PLEASE NOTE: This is an unedited transcript. Please refer to the video of this event to confirm exact quotes.
SARAH DASH: Good afternoon, welcome. I’m Sarah Dash, I’m President and co-CEO of the Alliance for Health Reform and for those of you not familiar with us, the Alliance is a non-partisan, not-for-profit organization, we have been around for 25 years and our mission is to inform policy makers and health policy leaders on the most pressuring health policy issues and get you guys the foundations of health policy, the evidence and the practice.
Today, we are here to talk about one of the most pressing health policy issues that has been making a lot of headlines recently, and that is the Medicaid program. Medicaid covers over 70 million people, as we will hear, and it is responsible for taking care of very, very diverse populations with an enormous range of medical needs from healthy newborn babies to children with very special healthcare needs, to low income adults, people with serious illness and disability and more. As we all know, recent legislation proposed the American Healthcare Act would have made major changes to the Medicaid program and certainly the discussion about the program is not over. Today’s briefing is going to examine the relationship between Medicaid coverage, access to care and health outcomes, as well as what might be next for Medicaid in the States and Congress and in the administration.
I would like to thank first, our sponsor for today’s event, our partner, the Commonwealth Fund. We are very grateful for their support of this briefing.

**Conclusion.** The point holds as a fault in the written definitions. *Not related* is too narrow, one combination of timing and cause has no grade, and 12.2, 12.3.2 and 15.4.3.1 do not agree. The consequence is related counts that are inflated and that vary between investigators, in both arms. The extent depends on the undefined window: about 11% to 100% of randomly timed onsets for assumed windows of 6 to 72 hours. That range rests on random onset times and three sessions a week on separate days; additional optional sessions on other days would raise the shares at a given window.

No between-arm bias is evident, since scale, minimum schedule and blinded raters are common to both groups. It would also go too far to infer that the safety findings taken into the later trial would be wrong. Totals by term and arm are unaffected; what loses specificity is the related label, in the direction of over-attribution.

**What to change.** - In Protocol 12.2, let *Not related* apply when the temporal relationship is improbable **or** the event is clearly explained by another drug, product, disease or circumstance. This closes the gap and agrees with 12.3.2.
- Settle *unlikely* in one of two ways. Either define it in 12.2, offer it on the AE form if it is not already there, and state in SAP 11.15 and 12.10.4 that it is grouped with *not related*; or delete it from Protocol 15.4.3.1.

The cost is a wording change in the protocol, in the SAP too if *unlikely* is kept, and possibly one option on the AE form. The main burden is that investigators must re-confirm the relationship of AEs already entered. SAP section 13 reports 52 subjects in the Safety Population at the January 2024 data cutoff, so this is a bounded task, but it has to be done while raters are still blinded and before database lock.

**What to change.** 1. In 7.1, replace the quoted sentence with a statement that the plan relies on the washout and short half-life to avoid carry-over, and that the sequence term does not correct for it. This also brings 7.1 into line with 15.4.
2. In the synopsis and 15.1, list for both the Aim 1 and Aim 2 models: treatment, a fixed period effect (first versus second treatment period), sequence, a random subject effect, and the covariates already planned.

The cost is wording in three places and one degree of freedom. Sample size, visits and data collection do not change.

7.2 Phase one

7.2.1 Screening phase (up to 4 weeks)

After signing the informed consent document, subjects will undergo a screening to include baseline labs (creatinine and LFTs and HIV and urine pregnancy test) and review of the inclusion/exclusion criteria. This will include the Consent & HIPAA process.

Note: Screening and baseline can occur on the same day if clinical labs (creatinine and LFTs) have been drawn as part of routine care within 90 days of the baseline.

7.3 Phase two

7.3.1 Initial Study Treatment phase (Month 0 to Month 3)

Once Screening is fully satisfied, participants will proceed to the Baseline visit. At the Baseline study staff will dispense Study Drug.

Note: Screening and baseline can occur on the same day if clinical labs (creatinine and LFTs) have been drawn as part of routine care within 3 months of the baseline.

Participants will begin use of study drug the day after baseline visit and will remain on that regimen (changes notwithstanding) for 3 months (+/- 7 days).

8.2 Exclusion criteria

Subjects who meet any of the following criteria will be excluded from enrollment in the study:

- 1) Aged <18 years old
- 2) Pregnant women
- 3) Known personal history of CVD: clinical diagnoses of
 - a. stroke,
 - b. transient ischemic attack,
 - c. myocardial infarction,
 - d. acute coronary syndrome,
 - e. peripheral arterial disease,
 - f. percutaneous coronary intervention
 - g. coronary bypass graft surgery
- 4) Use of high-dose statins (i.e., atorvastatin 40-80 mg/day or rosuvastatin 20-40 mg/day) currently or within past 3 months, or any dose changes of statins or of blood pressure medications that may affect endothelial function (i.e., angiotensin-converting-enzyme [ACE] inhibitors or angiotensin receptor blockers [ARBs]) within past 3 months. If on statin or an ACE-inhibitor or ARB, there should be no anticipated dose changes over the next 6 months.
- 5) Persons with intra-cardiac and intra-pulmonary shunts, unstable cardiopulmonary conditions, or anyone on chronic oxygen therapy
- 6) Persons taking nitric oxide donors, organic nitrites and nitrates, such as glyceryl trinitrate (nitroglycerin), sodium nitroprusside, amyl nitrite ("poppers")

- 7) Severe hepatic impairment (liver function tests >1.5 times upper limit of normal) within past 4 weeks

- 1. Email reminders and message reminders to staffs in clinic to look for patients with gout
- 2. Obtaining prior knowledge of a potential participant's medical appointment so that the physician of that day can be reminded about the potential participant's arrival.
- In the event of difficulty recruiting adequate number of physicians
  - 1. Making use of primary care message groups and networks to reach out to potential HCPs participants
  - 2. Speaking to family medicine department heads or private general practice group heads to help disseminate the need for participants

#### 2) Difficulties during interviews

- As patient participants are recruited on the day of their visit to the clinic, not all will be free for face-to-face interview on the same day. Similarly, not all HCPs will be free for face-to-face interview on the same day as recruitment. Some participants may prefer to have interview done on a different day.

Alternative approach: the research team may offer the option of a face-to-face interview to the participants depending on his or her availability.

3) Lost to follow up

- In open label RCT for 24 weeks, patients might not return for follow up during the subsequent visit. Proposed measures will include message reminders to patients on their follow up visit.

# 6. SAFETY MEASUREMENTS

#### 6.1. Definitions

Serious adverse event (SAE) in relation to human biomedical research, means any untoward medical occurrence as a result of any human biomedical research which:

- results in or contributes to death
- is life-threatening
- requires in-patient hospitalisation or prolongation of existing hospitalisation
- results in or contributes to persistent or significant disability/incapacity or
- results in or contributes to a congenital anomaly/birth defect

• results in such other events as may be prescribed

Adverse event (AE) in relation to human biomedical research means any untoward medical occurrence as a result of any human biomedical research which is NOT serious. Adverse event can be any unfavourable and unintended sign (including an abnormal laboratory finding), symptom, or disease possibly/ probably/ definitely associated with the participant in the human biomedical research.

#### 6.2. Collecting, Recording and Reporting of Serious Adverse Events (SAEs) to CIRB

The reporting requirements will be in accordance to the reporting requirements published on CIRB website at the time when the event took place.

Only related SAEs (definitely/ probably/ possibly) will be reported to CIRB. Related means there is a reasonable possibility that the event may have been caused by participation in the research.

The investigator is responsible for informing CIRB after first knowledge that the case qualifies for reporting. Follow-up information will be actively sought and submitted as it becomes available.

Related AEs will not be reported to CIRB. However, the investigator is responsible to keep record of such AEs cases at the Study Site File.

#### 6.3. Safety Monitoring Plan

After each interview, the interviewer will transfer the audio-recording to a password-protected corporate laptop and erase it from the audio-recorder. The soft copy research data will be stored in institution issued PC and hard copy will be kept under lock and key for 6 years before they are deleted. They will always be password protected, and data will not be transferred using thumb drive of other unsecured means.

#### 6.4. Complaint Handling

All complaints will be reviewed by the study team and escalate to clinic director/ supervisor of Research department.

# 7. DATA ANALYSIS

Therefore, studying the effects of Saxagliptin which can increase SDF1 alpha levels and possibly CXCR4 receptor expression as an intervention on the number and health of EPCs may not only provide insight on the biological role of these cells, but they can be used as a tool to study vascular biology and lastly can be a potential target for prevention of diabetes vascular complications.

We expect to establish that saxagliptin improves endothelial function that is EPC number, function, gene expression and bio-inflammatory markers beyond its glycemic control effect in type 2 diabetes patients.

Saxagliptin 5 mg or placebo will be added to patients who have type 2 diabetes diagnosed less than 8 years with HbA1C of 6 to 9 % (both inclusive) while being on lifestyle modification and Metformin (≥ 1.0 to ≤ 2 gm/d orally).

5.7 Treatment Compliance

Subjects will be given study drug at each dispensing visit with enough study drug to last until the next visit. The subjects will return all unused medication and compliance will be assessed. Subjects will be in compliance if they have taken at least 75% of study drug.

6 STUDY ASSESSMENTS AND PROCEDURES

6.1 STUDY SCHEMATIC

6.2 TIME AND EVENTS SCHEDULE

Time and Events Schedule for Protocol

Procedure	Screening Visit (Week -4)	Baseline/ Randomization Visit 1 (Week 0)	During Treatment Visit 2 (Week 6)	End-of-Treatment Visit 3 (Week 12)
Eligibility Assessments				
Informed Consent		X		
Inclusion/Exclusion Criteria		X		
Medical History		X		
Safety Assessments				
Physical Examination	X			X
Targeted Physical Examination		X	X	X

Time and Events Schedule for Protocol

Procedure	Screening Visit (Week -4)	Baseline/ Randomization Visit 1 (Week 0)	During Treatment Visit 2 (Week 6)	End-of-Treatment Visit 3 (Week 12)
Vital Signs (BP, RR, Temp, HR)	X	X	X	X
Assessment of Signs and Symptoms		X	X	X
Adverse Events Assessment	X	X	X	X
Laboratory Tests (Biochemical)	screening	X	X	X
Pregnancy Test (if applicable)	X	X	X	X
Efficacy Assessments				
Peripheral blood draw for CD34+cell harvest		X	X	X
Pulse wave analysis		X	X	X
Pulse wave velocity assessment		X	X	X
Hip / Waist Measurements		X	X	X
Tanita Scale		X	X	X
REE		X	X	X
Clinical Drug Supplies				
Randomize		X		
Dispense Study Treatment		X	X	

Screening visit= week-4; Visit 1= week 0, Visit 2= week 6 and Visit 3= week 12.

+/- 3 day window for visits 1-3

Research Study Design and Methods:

Before I introduce our panel, I just want to take care of a couple of housekeeping details. First, for those of you who need wi-fi credentials, they should be up on the screen. You can tweet to #futureofmedicaid and when the time comes for questions, many of you know the drill, but write your question on a green question card, or come to one of the mics on either side of the aisle or tweet your question to #futureofmedicaid.
Without further ado, I’m going to go ahead and introduce our panelists. We are still waiting on one panelist, but she will be joining us shortly. Our panel — to my left is Sara Collins, she is Vice President for Healthcare Coverage and Access at the Commonwealth Fund. Gail Wilensky will join us. She is an economist and Senior Fellow at Project HOPE. She directed the Medicare and Medicaid programs from 1990 to 1992 under George HW Bush and all the way to the left there is Sara Rosenbaum, she is the Harold and Jane Hirsh Professor of Health Law and Policy and the founding chair of the Department of Health Policy at the George Washington University Milken Institute School of Public Health. So, I’m going to turn it over to Sara Collins and we will go ahead and get started. Thanks.
SARA COLLINS: Thank you, Sarah and good afternoon to everybody and thank you to the Alliance and also the panelists for joining us today.
As Sara mentioned, a major focus of the American Healthcare Act was the Medicaid program, both the Medicaid expansion and also the traditional Medicaid program. The bill likely would have ended the Medicaid expansion over time, and it would have placed a federal funding cap on the traditional Medicaid program. In the wake of the failure of that bill, the question before us now on the panel and for all of you, is what is next for Medicaid? To set us up for this discussion, I’m going to focus on the Medicaid expansion, refreshing our memories about where the states stand on their decisions to expand the program and taking a look at the latest research on the effects of the expansion on coverage as well as other key indicators.